We once herded a mother duck and her ducklings, (to include stopping traffic),  three blocks to the nearby creek after she apparently lost her way.

Mom loves birds too, Robins especially.  There was a Robin who built a nest over the downspout on the house every year, and during the sweltering months of summer, mom would set out water for that “poor panting momma.”

Now my children are animal lovers.  They were raised to watch bugs and spiders rather than kill them, and to know they are the stewards of all creatures — especially when help is needed.

When I saw this video, I immediately thought of my mom and how much she would enjoy this bird program for people with dementia.

There’s a large bird feeder right outside the picture window where Mom spends a lot of her time.  Here she is filling the feeder with bird seed.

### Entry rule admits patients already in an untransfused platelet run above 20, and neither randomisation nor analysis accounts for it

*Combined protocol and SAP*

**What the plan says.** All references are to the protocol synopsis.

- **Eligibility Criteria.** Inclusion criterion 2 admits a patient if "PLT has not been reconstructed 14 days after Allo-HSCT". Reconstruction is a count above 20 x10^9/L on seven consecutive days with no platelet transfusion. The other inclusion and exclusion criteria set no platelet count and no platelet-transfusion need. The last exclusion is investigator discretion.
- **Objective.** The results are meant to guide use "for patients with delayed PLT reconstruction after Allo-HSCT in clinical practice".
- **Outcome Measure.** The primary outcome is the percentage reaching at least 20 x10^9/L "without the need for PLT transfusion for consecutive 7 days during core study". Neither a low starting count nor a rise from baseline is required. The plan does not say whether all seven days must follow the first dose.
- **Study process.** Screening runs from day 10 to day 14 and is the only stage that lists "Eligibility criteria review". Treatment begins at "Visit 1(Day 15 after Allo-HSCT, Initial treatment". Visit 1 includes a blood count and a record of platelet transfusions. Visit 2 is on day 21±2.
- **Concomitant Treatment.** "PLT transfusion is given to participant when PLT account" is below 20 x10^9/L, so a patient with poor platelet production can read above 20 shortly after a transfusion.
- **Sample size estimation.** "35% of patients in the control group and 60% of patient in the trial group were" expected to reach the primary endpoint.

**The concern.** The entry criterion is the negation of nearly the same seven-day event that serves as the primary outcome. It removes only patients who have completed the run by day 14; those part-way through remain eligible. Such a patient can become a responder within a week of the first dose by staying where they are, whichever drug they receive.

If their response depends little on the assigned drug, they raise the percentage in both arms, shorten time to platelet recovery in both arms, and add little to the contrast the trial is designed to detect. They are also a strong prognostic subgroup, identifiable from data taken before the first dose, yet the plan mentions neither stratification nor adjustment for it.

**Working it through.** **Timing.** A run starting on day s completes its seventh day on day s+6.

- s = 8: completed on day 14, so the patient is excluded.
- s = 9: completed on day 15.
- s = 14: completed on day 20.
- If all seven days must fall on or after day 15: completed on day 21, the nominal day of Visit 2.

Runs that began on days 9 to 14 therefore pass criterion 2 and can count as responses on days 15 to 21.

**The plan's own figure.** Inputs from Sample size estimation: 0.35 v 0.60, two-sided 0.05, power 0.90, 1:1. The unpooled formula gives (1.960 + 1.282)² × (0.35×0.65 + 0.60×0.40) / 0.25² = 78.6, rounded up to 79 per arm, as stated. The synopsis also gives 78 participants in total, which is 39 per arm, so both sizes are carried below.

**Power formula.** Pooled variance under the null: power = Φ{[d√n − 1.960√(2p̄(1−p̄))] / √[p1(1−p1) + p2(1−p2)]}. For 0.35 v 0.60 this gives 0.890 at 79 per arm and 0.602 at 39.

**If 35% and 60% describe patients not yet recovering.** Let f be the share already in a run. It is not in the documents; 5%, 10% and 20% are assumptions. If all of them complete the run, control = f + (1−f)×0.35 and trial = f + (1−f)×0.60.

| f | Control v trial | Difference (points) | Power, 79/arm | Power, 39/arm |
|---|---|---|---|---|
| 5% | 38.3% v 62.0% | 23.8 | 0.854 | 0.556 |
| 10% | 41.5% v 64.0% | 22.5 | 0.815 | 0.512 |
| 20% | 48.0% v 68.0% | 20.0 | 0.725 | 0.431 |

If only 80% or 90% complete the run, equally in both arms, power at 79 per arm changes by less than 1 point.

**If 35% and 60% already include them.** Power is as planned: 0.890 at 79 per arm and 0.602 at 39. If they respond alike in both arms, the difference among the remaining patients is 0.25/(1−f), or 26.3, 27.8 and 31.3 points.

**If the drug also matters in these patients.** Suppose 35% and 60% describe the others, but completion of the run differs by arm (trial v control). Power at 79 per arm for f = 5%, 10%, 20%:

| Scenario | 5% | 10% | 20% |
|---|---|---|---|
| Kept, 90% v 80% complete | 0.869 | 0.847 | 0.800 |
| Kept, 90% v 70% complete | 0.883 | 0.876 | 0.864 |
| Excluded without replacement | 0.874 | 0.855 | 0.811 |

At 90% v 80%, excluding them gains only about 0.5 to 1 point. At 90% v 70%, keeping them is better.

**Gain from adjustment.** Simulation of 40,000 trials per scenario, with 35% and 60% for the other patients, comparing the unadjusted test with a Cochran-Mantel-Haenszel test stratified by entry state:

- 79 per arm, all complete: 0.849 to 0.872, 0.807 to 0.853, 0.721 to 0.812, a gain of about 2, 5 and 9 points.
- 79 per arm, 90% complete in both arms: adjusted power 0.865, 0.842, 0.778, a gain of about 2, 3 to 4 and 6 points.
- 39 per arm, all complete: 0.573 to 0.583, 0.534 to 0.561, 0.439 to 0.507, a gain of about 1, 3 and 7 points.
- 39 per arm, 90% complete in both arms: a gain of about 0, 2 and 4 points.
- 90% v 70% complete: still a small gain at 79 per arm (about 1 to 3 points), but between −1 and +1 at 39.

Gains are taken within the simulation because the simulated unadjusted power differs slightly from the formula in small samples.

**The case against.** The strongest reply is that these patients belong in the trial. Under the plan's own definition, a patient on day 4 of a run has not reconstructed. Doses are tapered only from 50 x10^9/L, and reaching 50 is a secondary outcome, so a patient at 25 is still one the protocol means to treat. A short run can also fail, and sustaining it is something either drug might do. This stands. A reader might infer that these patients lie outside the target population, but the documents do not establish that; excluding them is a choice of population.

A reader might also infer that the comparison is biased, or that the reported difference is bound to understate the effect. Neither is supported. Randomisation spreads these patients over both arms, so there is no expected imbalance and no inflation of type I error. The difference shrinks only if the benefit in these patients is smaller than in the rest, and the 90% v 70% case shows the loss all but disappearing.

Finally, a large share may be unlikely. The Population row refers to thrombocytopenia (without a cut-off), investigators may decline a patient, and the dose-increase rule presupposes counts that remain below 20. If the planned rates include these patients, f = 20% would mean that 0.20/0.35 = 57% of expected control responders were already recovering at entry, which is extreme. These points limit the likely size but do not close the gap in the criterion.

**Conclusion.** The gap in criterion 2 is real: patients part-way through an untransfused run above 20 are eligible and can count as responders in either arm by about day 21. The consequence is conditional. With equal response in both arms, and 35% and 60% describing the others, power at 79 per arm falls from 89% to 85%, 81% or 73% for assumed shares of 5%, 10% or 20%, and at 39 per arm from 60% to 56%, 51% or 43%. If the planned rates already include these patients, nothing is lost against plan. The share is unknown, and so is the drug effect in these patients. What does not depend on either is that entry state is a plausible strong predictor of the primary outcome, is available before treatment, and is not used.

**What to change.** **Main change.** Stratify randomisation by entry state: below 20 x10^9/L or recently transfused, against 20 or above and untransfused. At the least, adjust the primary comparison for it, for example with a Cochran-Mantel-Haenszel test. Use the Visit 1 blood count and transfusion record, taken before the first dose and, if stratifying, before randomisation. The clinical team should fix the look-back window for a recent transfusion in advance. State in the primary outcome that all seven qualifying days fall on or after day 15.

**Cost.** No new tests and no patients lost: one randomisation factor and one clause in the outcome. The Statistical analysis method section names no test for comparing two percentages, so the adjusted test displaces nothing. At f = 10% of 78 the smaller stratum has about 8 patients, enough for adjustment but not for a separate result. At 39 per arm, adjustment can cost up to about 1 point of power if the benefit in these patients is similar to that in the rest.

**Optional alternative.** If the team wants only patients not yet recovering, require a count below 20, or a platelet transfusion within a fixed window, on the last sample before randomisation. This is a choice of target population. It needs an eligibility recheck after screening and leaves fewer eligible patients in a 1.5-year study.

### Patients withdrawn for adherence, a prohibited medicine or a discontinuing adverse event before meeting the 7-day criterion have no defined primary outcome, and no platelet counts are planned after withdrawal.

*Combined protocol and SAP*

Finally, I couldn’t write about my mother’s love of animals and birds without including this heart-warming video of people coming together to make sure a mother duck and her ducklings made it safely to water.  Given the opportunity, my mother would no doubt be one of these helpers.

“Until one has loved an animal, a part of one’s soul remains unawakened.”  ~  Anatole France

Namaste,

Joanne

Calgary Couple Rises Above Early-Onset Dementia

I stumbled across this short video of a dear couple in Canada who are living with early-onset dementia.  The husband was diagnosed in 2008, and his wife is his caregiver.  The wife’s gentle spirit is so beautiful.  And the two of them together make me feel like I’m witnessing love of the highest order.